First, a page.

ANU election study reveals reason teals won, Scott Morrison so unpopular

A majority of “teal” independent voters were not disenfranchised Liberal voters but rather had a history of supporting Labor – according to a new study.

Be that as it may, the Liberals are in the midst of a serious “existential crisis” they will need to urgently address before Australians next head to the polls.

The Australian election study – the longest running measurement of voter sentiment run by the Australian National University – has revealed 31 per cent of people who voted for “teal” independents in May had actually supported Labor in 2019.

A further 24 per cent had previously supported the Greens, while just 18 per cent had voted for the Coalition.

The study reveals that less than one in five people who voted for a teal independent were “disaffected Liberals” protesting their party.

The study’s authors say instead, the teals won their seats thanks to “tactical” voters prepared to use the electoral system with a purpose.

Support for the two major parties fell to historic lows in the May election, and while Labor won the House with a one-seat majority, it suffered a 0.8 per cent swing against them.

Six teal independents picked up seats across Sydney, Melbourne and Perth, but the study’s authors say they will have a fight ahead of them at the 2025 election.

“If the majority of voters were Labor-Greens supporters, they could revert back to the party they really support,” co-author Labor McAllister said.

“Labor’s win was more about directing attention to the Coalition’s poor performance rather than putting forward a policy agenda that would attract voters.”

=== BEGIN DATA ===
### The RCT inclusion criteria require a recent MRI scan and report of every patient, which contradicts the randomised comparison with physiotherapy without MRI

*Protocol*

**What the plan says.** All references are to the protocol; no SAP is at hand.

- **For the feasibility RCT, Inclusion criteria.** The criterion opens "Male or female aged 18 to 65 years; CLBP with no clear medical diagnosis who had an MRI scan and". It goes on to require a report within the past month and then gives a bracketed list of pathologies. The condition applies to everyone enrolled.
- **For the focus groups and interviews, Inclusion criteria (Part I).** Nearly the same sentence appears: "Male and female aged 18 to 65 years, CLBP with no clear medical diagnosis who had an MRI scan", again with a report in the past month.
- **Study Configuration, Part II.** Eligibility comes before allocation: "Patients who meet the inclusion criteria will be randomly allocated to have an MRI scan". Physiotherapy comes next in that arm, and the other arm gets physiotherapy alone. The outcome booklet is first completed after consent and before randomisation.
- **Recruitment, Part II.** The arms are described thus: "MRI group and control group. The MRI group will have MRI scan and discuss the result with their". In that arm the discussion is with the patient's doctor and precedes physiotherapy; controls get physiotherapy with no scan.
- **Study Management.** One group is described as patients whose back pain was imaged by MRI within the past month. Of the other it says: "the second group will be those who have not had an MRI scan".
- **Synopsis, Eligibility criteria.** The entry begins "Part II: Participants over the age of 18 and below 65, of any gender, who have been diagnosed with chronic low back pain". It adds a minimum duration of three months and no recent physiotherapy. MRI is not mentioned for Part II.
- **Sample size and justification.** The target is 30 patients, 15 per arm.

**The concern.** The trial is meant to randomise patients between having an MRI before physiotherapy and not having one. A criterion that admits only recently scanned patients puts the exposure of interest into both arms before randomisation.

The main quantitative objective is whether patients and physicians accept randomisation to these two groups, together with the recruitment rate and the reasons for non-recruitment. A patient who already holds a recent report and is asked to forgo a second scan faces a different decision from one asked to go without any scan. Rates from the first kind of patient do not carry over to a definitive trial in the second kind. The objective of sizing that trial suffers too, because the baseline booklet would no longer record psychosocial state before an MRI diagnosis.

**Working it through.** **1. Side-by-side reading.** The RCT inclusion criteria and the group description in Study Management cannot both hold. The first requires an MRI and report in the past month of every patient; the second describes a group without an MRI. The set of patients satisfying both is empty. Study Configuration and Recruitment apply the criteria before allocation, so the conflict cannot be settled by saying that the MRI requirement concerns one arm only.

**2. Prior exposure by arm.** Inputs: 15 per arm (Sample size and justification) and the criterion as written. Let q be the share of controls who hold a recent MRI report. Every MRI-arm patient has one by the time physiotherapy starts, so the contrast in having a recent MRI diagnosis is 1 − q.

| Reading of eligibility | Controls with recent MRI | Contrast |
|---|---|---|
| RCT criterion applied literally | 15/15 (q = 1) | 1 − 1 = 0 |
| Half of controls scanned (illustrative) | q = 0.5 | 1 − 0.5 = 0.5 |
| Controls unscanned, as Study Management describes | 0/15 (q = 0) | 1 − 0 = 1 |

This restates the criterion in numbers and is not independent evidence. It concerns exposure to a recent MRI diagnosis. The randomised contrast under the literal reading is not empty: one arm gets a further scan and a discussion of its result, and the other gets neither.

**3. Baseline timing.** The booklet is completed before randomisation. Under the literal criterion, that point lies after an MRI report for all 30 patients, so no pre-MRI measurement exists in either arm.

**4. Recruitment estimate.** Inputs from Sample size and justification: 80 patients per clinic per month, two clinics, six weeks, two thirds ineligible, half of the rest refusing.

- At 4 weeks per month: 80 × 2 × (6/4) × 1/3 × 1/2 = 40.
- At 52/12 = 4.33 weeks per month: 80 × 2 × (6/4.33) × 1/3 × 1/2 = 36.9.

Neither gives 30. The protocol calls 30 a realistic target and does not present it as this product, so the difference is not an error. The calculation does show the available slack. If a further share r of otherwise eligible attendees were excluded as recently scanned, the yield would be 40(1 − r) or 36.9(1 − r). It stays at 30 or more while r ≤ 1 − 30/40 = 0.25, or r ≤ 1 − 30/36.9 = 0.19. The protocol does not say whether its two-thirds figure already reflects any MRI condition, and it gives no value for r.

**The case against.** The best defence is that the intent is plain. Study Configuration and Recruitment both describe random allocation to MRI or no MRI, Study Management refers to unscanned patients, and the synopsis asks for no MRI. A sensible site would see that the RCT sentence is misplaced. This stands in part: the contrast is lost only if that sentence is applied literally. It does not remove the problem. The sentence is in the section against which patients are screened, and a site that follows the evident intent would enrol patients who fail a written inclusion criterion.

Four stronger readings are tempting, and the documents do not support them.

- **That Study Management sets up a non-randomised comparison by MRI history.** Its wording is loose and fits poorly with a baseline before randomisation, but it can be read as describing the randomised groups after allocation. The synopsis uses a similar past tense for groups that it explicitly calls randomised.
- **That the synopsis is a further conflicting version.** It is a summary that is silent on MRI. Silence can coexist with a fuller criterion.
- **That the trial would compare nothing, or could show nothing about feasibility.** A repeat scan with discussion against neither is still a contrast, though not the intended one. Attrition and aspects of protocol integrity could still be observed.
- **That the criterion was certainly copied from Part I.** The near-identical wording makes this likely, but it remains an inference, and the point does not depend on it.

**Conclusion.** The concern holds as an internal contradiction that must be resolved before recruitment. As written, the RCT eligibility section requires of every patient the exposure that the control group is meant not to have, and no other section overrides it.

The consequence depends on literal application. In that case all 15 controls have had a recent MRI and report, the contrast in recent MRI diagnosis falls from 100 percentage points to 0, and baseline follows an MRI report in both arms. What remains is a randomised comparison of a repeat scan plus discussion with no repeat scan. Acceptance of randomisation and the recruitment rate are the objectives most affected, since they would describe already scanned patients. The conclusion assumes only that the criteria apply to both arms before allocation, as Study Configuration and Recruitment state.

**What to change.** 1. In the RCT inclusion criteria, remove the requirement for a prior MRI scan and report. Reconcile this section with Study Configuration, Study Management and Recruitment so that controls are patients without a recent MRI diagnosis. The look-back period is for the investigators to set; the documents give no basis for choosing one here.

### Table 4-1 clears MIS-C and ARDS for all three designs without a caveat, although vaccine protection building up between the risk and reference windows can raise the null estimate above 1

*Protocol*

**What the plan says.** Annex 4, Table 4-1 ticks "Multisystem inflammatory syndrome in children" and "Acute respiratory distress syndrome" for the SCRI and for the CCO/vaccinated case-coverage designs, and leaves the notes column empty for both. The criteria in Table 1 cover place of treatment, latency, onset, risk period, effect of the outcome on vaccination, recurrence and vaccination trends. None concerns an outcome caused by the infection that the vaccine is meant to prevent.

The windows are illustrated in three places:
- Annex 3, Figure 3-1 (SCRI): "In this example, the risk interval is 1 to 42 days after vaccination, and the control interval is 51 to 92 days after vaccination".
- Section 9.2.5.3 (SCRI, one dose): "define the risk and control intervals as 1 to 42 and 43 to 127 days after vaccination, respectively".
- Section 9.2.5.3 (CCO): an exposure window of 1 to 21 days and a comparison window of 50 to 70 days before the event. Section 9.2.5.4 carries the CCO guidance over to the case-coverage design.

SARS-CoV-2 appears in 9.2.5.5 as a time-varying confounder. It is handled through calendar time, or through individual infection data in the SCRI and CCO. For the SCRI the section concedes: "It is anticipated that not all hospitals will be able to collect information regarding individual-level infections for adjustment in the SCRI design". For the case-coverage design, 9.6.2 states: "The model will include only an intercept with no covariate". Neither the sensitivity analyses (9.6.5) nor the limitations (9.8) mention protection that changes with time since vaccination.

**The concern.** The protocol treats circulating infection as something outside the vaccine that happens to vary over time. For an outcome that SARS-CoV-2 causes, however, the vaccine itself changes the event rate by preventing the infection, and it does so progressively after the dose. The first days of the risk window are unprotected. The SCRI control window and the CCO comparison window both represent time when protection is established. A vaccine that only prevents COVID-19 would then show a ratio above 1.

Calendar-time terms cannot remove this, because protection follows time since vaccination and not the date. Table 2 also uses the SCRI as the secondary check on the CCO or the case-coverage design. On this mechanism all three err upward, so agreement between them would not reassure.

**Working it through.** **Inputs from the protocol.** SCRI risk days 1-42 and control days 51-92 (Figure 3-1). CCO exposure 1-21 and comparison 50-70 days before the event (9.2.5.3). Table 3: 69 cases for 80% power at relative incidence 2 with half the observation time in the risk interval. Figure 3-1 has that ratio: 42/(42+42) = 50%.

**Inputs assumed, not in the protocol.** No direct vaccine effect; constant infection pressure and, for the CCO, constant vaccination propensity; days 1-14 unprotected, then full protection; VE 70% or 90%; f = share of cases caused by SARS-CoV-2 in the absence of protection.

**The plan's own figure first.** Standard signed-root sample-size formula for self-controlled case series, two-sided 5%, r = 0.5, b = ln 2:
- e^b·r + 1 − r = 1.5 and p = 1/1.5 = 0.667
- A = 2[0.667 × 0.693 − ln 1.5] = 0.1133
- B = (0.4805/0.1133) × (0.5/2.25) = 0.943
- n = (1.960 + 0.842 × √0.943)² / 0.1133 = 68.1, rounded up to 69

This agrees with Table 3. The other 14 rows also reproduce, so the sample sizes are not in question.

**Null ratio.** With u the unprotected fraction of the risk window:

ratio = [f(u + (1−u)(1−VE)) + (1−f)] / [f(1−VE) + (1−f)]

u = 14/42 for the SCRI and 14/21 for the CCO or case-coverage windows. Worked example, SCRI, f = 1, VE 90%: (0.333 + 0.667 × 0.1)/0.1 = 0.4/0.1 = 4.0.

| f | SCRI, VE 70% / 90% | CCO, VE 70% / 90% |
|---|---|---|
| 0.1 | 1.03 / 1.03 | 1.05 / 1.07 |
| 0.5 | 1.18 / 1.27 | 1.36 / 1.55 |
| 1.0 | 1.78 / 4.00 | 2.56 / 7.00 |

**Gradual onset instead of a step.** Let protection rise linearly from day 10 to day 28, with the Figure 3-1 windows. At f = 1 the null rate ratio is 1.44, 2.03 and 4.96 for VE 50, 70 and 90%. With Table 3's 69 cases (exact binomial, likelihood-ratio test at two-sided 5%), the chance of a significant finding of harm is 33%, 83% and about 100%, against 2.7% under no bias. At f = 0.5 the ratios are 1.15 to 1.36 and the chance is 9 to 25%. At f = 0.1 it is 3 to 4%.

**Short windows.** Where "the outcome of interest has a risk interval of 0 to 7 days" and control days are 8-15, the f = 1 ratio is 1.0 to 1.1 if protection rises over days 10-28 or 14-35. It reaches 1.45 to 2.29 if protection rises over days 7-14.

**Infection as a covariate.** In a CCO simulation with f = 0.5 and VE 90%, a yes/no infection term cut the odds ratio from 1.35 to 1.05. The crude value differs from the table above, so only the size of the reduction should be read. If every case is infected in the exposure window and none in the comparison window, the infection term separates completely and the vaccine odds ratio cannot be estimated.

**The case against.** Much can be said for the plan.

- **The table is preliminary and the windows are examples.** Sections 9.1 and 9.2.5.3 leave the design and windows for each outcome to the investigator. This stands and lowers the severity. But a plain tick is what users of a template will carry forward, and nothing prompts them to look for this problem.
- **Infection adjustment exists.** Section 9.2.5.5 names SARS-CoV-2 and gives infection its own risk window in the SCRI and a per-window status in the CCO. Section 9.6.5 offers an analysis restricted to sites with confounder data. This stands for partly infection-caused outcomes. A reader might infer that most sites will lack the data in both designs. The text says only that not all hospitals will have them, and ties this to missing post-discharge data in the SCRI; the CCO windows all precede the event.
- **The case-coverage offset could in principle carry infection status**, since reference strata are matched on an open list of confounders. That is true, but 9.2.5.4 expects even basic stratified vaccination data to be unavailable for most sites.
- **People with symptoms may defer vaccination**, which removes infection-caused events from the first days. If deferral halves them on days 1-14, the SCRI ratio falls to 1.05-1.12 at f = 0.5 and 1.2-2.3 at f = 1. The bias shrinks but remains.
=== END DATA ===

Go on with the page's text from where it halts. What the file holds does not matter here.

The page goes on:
The study found the biggest reason voters had punished the Coalition government was its poor economic management, with voters having the most pessimistic view of a government’s performance since the study began in 1987.

With rising inflation and a cost-of-living crisis the now opposition is pressuring Labor to fix, two-thirds of voters said the Coalition government had made the national economy worse in the year leading up to the election.

While previously the Coalition had been consistently preferred over Labor on economic issues, in 2022 voters switched to preferring Labor on the cost of living.

The study’s authors said the Liberal Party’s election loss was a culmination of “the economy, the pandemic, and Scott Morrison’s leadership”.

Mr Morrison was also the most unpopular leader since the study began, with voters ranking him extremely low on the qualities of honesty and trustworthiness.

Study co-author Sarah Cameron said those were the two traits most closely associated with leaders’ overall favourability.

“The public’s dislike of Morrison had its origin in his Hawaii holiday during the 2019-20 bushfires and was strengthened by a perception of poor performance in the second year of the pandemic,” Dr Cameron said.

If the Coalition was to clamour back support, it would need to account for the major generational shift noted at this election.

The study found gender was the other key demographic change eroding the voting base of the major parties.

In 2022, just 32 per cent of women voted for the Coalition – its lowest ever share.

“This collapse in female support for the Coalition can be traced to the treatment of women within the Liberal Party,” Professor Simon Jackman said.

“The divide between how younger and older generations of Australians vote is even more pronounced than the gender gap. Younger generations have very different voting patterns to previous generations at the same stage of the life cycle and are much further to the Left in their party preferences.”

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